RACE yourself for some bad news from some serious people.
Elon Musk has a “super bad feeling” about the economy and thinks the US is probably already in recession.
Jamie Dimon warns of a looming economic “hurricane”.
That sounds bad. How are the bosses of Tesla and JP Morgan going to cope with this personally?
Well, Tesla is so overloaded with orders for its cars it might have to stop making new sales. Musk’s problem is not that he doesn’t have enough demand for his wares, but that he has too much.
Over at JPM, Dimon is dealing with a shareholder rebuke over his latest ($53 million) share award. Is he giving up the money, chastened by experience? Nah, he’ll keep it, thanks.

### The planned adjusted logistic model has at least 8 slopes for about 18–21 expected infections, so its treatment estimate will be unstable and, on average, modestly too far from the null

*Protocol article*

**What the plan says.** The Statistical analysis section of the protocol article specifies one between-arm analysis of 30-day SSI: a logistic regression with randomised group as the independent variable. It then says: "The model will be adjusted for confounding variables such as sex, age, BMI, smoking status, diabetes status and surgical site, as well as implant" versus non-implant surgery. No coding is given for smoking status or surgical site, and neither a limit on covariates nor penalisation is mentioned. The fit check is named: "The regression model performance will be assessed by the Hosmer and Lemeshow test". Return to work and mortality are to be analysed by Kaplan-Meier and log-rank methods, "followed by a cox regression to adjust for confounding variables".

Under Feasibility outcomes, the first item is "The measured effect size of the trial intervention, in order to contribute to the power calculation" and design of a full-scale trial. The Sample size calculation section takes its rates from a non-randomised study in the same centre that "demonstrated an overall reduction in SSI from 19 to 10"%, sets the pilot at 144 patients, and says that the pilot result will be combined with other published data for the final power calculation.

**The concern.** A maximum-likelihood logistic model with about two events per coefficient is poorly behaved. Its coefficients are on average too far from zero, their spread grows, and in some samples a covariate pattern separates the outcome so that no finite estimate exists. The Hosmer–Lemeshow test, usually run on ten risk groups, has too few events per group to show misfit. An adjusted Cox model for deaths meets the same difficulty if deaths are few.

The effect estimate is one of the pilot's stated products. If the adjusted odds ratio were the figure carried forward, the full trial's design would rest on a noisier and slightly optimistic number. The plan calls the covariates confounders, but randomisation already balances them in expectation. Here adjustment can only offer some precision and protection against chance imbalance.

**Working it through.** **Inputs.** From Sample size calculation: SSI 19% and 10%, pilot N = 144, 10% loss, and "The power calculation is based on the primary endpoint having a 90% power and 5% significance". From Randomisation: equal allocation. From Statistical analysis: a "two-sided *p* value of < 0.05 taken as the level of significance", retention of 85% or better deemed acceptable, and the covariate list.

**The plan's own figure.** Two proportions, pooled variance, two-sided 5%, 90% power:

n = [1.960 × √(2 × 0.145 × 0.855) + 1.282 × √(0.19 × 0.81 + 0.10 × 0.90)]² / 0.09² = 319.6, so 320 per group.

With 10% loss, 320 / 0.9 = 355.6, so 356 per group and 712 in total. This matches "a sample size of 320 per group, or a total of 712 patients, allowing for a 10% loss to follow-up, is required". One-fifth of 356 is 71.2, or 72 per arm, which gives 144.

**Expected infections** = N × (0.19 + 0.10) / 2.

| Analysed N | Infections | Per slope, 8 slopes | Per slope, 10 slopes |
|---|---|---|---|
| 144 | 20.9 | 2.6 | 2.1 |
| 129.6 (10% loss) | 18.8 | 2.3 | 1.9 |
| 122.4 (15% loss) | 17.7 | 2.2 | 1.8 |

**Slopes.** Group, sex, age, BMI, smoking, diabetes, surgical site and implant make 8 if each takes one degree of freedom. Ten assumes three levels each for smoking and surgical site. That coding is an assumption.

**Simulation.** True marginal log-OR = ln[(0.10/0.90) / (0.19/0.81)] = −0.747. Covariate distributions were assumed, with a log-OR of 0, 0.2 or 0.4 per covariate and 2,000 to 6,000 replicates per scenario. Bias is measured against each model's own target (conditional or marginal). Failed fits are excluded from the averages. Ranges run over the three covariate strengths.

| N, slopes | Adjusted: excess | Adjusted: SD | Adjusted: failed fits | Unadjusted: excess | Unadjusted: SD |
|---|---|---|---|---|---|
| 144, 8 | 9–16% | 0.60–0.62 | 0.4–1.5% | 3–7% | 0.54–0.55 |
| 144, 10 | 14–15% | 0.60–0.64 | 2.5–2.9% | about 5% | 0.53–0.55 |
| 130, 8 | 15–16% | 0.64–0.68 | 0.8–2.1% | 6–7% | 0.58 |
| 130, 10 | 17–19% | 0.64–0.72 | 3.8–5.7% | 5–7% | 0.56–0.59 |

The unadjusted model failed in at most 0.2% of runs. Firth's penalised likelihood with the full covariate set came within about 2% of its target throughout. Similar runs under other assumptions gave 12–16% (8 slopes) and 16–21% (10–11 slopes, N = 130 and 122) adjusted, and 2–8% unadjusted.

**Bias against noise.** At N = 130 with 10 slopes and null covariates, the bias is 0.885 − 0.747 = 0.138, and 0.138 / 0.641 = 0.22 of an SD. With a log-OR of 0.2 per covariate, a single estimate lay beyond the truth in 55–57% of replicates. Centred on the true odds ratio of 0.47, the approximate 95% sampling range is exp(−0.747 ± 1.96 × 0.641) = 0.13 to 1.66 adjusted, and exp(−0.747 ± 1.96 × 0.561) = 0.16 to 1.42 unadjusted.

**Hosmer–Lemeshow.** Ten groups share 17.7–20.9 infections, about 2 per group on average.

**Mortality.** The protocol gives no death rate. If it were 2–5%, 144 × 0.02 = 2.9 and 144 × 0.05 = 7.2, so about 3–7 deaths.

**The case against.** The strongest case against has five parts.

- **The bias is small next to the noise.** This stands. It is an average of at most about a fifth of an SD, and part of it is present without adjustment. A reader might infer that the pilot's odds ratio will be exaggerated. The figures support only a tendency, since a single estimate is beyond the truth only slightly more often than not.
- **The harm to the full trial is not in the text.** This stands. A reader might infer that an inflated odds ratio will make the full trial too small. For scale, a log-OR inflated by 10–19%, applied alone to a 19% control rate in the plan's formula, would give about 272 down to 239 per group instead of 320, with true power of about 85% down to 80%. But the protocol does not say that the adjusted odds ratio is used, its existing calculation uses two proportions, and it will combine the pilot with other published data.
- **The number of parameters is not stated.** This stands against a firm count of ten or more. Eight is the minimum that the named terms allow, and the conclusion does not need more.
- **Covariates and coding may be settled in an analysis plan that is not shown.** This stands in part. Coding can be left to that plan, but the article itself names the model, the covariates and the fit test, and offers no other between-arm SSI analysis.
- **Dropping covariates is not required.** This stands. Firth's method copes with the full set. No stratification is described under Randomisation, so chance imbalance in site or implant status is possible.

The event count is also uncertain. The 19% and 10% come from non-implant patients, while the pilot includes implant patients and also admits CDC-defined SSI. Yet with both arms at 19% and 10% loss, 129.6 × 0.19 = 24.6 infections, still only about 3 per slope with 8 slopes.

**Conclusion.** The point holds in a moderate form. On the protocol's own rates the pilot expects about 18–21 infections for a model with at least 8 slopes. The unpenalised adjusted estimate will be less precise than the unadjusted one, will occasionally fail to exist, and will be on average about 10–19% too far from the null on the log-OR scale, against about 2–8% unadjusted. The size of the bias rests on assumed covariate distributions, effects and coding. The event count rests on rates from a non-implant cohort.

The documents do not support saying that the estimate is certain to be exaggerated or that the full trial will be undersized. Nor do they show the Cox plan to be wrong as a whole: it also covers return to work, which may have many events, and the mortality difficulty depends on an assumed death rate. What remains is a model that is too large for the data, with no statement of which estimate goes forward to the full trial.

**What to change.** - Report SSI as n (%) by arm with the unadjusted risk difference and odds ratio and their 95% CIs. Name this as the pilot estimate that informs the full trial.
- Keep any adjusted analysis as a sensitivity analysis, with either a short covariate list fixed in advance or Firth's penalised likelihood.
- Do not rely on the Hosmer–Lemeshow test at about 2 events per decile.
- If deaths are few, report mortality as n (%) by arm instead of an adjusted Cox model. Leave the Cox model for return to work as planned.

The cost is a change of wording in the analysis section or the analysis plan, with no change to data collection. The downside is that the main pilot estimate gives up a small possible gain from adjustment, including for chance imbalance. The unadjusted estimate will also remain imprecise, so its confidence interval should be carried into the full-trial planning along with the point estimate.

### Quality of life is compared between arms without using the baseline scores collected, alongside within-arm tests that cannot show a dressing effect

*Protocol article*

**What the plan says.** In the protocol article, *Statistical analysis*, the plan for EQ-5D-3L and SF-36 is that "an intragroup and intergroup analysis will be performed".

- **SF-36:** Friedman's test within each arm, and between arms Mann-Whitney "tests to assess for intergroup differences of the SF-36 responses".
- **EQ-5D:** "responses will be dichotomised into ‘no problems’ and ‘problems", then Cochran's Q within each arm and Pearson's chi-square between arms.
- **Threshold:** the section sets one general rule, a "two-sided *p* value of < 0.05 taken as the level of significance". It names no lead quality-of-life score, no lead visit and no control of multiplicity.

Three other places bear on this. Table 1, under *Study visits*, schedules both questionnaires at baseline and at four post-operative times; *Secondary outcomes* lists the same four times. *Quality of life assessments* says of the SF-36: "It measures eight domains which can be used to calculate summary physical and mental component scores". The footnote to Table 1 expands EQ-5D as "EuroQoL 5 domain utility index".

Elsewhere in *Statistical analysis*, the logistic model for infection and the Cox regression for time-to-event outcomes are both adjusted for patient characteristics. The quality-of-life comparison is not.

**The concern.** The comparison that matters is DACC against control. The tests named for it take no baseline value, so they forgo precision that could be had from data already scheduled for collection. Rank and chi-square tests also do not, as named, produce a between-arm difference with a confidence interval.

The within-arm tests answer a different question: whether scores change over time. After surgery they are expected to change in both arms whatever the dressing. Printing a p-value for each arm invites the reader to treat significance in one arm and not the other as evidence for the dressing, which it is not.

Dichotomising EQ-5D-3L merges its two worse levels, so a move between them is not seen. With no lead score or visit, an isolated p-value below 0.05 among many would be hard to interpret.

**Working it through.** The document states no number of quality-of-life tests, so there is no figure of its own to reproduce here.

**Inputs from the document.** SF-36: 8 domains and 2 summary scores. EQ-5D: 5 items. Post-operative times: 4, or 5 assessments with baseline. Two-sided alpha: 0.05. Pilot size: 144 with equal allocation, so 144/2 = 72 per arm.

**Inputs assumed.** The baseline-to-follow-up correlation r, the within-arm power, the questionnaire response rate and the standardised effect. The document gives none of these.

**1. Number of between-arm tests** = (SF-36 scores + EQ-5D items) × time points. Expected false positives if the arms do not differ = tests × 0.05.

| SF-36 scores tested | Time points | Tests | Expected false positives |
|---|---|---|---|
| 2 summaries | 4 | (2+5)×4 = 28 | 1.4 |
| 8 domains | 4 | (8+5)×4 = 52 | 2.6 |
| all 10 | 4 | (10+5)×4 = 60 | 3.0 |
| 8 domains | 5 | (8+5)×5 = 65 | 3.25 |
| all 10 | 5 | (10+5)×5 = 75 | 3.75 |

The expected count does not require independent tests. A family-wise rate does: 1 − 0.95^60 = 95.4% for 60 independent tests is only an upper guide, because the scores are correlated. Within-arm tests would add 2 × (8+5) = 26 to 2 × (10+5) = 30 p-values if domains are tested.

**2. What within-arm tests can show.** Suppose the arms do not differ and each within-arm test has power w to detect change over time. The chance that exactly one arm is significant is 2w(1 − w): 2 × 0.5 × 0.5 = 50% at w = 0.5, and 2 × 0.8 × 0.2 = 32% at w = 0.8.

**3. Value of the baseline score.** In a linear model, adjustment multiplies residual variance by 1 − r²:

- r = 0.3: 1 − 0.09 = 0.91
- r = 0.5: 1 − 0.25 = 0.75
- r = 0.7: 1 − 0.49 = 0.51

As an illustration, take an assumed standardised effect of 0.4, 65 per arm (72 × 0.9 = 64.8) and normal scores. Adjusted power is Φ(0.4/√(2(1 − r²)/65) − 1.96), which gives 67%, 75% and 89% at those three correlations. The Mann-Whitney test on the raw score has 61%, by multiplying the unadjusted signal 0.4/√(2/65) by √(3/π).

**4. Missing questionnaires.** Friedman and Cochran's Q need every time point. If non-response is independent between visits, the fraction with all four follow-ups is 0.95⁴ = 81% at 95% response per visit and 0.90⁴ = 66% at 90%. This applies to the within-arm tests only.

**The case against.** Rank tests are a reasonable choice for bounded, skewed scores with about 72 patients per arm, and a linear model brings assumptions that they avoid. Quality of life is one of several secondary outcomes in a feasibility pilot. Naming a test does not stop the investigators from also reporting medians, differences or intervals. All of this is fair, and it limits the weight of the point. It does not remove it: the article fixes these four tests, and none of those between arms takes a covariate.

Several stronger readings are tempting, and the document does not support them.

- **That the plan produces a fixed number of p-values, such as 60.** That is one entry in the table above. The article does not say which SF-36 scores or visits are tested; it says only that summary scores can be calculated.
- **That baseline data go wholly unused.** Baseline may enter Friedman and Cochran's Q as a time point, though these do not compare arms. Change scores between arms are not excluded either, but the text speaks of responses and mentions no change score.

Things are tough for the Musk-Dimon’s to be sure.
For the rest of us, the weather forecasts look bad.
But perhaps we don’t have to hang on every word of panic from the business leaders who want us to work more for less money (that is their preference in all circumstances, always).
For all their cleverness — Musk and Dimon are titans of the age, business wise – their perspective is short term.
For them, one bad quarter is deserving of apocalyptic statements. They make news, but they lack for context.
This isn’t to downplay the very serious hardships facing many people, for whom the hurricane already happened, is happening right now.
In the longer run there is reason for some optimism that most of us will survive, will get slowly, rather than quickly, richer and healthier.
Those who think like that have one piece of evidence in their favour: they have always been right before.